The first half of the season was a painful experience, but then everything changed with what seemed like a snap of the finger. The game seemed to slow down for Edwards as he used his freak athleticism in many ways while also combining craft, guile, and authority to his drives.
Edwards still used plenty of his explosiveness, but he also implemented more deceleration to his game. His freak athleticism shines brightly at both ends of the spectrum. When defenders were tight on his hip, Edwards simply planted a foot to halt his momentum while the defender flew by. A subtle adjustment that significantly increased the quality of his shots.
Edwards also adjusted to NBA physicality much quicker than most rookies tend to do. Edwards became more earnest about initiating contact, ensuring he got to the line more. Additionally, by getting into the rim protector, Edwards negated their shot-blocking ability because they could not fully explode at the rim or were put off balance. Edwards is a freakishly strong and explosive athlete, so it was incredibly refreshing to see him utilize his gifts.
One of the most impressive changes that Edwards made was his improved understanding of angles at the rim. When players slash across the lane to finish on the opposite side of the rim, there isn’t much room for error. Since their momentum is taking them away from the rim, it is challenging to initiate contact to negate the shot-blocking ability of the defender. This reality is what makes using the rim as a shield so important. Earlier, we saw Edwards get to that opposite side of the rim relatively quickly, but he angled too far from the rim, which allowed the defender to heavily contest or block his shots. Here, we get a great view of how Edwards corrected his slashing angles. Edwards gets to the opposite side of the rim but stays within the restricted area. This allows him to use his shoulders and the rim to protect the ball while not drifting too close to the weakside defender. Edwards even gets a slight bump in his defender’s chest as icing on the cake.
Seeing Edwards adjust on the fly in these specific ways was incredibly encouraging after a highly discouraging start. However, the most encouraging evolution of Edwards’s at-rim finishing was how he put it all together in the pick-and-roll. Edwards has the athleticism to score whenever he wants in isolation, but being a threat as the pick-and-roll ball-handler adds an entirely new dimension to the offense. It gets other teammates involved, forces the defense to make proper reads and rotations, and creates easier scoring opportunities for Edwards.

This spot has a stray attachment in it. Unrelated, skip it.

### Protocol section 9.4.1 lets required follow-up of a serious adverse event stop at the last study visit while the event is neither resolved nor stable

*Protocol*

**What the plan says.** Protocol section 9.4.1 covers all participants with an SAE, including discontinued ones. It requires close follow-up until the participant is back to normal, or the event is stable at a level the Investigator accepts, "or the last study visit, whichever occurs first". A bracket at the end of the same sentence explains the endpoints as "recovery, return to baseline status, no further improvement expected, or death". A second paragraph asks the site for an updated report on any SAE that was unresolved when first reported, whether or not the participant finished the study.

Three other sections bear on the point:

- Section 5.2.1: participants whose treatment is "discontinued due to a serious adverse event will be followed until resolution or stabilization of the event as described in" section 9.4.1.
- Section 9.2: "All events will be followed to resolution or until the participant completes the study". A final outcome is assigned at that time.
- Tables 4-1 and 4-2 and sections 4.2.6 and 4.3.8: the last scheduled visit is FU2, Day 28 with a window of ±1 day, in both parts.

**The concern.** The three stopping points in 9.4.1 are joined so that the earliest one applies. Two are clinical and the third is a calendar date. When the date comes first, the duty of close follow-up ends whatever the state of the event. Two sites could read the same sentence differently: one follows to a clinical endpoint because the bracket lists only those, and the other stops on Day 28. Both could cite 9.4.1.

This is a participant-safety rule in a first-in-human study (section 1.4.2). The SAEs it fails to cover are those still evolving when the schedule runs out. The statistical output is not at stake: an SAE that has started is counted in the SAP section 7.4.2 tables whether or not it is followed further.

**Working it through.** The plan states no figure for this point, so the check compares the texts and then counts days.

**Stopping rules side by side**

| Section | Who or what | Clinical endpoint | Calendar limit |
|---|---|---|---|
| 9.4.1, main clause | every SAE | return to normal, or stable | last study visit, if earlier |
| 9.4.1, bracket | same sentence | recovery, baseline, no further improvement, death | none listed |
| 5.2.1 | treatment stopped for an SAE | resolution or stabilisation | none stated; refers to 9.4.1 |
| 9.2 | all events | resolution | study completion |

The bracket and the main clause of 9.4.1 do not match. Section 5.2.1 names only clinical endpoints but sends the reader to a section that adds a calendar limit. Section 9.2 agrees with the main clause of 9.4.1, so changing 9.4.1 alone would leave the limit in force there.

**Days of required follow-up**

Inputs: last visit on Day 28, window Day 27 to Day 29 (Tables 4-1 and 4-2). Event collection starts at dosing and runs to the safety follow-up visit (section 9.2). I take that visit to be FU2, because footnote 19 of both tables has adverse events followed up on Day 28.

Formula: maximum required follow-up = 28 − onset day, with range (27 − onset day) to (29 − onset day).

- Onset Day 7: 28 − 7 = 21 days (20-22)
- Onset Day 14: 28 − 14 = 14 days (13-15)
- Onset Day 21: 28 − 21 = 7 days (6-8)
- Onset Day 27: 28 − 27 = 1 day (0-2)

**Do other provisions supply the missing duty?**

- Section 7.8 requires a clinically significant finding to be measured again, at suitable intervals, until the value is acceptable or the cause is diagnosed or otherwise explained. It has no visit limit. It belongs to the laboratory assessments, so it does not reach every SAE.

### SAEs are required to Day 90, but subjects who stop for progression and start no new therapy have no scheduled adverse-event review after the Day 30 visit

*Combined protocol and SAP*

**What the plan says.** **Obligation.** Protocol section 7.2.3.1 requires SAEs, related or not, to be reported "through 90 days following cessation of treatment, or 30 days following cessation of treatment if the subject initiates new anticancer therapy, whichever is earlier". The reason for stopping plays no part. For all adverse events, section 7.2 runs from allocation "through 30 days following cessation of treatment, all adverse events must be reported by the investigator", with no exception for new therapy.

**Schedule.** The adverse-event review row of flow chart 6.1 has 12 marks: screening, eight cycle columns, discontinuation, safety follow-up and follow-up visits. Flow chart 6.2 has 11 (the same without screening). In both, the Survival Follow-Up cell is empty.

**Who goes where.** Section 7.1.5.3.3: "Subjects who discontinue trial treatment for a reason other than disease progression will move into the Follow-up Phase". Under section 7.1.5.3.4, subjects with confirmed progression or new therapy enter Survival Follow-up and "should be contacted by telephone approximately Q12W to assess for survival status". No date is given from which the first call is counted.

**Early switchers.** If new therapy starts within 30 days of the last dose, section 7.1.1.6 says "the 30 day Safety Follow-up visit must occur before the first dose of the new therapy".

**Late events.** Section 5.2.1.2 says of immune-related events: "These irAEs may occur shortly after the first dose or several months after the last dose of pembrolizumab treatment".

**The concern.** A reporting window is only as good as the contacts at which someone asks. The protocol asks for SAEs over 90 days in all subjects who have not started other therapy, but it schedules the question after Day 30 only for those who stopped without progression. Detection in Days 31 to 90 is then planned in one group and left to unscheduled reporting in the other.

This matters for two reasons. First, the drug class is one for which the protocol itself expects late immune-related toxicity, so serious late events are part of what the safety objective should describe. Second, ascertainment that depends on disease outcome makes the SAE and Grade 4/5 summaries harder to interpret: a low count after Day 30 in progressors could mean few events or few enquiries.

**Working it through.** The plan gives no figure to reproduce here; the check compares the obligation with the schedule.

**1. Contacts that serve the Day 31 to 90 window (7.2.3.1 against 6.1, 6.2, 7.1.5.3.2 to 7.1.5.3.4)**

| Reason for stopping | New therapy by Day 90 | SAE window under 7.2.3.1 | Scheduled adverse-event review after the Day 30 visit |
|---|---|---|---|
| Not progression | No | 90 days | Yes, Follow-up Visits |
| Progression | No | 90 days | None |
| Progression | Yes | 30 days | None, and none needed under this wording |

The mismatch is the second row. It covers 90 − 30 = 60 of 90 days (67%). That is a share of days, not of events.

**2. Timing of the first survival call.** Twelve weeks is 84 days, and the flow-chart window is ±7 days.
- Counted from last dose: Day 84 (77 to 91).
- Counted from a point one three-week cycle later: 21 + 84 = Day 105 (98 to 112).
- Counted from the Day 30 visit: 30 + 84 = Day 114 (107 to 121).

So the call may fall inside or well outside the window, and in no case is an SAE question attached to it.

Here, Edwards dribbles tightly off the screen and gets his defender on his hip. As Edwards attacks the free-throw line, he executes a perfect hesitation. By hesitating, Edwards allows his defender to seemingly get back in the play (Edwards is too big and strong to enable him to reestablish position fully), which is the drop defender’s queue to recover to his man. Once Edwards sees the drop defender move to recover, he explodes to the rim. The drop defender attempts to recover and gets in a pretty good position, but Edwards has already beaten him off the floor. By aggressively attacking the rim, Edwards initiates the contact, mitigates the shot blocker, and has the strength the hang in the air and finish through the contact.
Again, Edwards dribbles off the screen and hesitates at the free-throw line. He glances over his shoulder while simultaneously reading the drop defender. Edwards recognizes the drop defender is more concerned with recovering to Naz Reid, so Edwards explodes to the rim to finish with ease before his initial defender can recover.
This time, we see Edwards attack with hostility. As Reid sets the screen, Edwards launches into his attack. The drop defender attempts to step up to corral Edwards at the free-throw line, but the defender is in a square stance and doesn’t have the agility to dissuade Edwards. Edwards blows past him to the opposite side of the rim, allowing him to shield the ball from the block attempt.
Rookies are always expected to grow and improve their games, so I wasn’t entirely crestfallen (albeit slightly perturbed) over Edwards’s start to his rookie campaign. Edwards is too strong and too good of an athlete to be that poor of an at-rim finisher, so I knew the growth would come. However, I expected it to come in the offseason, as we see from essentially every player. Changing a substantial aspect of his game in a myriad of ways in the middle of the season continues to amaze me. It shows me that so much talent is still waiting to materialize and that the “kid who doesn’t like basketball” may actually care quite a bit about it. Edwards’s natural gifts are beyond rare, but knowing that he is aware, willing, and able to improve his inefficiencies with a snap of the finger engenders an uncommon sense of optimism.